3 JUNE 1972, Page 17

Short notices

"It is a seller's market for doomwatchers," wrote Sir Eric Ashby in last week's Spectator, and certainly the flow of books about the dangers of ecological mismanagement have reached an all-time high this spring. Publishers have been falling over themselves to produce the latest definitive statement on the toxic levels in our blood and the carboniferous deposits in our lungs. One publishing company, Earth Island, was recently set up with the intention of producing books solely about the ecosystem. A few of the more interesting studies are listed below.

Polluting Britain Jeremy Bugler (Pelican Original 35p). A study of industrial pollution, by the Environment Correspondent of the Observer, which describes how some of the companies concerned avoid. being brought to book for their activities, and also suggests how the ' policing ' of industry could be improved.

Pollute and Be Damned Arthur Bourne (Dent £2.95). A generalising condemnation of global pollution by a marine biologist, currently a Research Fellow at the University of Lancaster.

The Toxic Metals Anthony Tucker (Earth Island £2.50). A factual accounts of the risk from, and effects of, toxic metals such as lead, mercury, chromium, selenium, and cadmium which are released into the atmosphere and find their way into our food and water. Anthony Tucker, who is Science Correspondent of the Guardian, also suggests some possible remedies.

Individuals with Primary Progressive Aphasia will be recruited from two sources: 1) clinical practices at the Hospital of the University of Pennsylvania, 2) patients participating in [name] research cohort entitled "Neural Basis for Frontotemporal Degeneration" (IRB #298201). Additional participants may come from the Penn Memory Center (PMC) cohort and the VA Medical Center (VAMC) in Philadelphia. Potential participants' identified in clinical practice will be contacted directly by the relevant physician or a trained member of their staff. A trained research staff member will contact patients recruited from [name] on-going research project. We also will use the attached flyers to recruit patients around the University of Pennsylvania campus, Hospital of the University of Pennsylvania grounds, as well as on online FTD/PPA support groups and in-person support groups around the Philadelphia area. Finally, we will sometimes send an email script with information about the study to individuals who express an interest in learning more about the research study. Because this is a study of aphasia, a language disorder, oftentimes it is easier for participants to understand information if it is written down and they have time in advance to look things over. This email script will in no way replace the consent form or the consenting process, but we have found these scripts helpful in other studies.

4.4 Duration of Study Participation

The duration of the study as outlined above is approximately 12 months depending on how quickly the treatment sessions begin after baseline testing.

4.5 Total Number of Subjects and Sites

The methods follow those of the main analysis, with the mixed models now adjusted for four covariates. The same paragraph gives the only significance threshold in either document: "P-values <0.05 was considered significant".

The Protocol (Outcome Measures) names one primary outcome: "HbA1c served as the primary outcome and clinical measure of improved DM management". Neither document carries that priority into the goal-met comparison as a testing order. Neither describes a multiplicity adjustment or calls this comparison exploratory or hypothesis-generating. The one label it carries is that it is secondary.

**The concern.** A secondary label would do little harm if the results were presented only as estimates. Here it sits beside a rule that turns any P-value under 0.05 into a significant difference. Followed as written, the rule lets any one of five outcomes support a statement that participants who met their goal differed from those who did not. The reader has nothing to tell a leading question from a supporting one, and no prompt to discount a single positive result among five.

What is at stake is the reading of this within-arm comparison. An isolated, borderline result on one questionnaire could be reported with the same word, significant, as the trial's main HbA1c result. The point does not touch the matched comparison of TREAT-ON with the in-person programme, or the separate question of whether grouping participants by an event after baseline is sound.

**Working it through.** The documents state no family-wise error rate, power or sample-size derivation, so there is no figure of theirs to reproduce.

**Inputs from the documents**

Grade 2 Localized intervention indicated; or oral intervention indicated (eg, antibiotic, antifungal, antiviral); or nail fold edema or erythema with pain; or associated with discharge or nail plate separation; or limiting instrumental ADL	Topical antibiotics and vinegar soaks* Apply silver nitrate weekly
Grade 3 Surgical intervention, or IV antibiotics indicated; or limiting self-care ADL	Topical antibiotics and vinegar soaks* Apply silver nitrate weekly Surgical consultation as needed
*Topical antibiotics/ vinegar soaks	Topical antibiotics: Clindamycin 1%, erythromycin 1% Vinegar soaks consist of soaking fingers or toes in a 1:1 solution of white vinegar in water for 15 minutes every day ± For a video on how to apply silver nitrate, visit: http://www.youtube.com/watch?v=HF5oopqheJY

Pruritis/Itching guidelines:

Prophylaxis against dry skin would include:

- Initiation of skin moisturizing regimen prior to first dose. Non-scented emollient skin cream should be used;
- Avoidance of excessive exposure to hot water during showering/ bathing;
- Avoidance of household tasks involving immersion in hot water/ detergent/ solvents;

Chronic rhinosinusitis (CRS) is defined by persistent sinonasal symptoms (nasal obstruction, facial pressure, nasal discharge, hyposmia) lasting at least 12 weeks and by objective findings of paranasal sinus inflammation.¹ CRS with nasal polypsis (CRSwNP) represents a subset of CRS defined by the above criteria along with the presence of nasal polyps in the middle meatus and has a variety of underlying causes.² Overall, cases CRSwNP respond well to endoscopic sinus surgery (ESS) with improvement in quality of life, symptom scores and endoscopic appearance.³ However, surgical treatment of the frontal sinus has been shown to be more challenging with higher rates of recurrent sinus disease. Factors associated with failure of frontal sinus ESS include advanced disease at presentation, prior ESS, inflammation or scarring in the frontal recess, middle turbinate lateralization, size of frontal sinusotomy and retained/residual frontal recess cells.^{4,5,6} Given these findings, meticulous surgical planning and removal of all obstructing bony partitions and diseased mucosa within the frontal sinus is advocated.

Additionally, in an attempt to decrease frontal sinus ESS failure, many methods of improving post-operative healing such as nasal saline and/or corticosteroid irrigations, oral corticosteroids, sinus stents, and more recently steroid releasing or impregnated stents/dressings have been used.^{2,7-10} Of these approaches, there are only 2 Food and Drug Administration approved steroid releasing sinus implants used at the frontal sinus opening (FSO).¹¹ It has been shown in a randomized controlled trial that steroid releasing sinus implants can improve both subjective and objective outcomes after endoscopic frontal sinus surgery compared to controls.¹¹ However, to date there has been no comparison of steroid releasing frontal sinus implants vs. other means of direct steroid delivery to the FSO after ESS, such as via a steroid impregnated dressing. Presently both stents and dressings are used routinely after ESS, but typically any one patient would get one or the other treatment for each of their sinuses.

Planet in Peril Raymond Dasmann (Penguin / UNESCO 30p). A study of ways of saving "spaceship Earth" through a world conservation programme and research leading to a better understanding of the biosphere. Dasmann is Senior ecologist at the International Union for the Conservation of Nature, sited hygienically in Switzerland.

V/urderous Providence: A Study of Pollution in Industrial Societies Harry Rothman (Hart-Davis £2.95). A somewhat breathless coverage of the field by a lecturer at Manchester University, which ends, "When the ' freedom instinct' is inhibited men become uncomfortable and ready to raise their level of consciousness in order to seek out the means to smash the restrictions. This process has begun and the revolution and the environmental struggle will become one."

The Green Revolution Stanley Johnson (Hamish Hamilton £2.75). An account of developments in agricultural technology and their application in the rural Third World, through descriptions of some of the areas and discussions with the local scientists.

Must the Seas Die? Colin Moorcraft (Temple-Smith £2.50). To be published on June 15. A survey of the dangers facing the world's oceans, including the overkilling of their livestock and the pollution resulting from the discharge into them of toxic wastes like oil, DDT and radioactive substances. The author concludes with two chapters suggesting immediate and longterm remedial action.

The Diseconomics of Growth H. V. Hodson (Earth Island £2.50). The author, an exEditor of the Sunday Times and executive head of the Ditchley Foundation, considers hcw a zero-growth economy might work, without stagnation, in an advanced economy; and then continues with a critique of the effects of growth on society and the environment.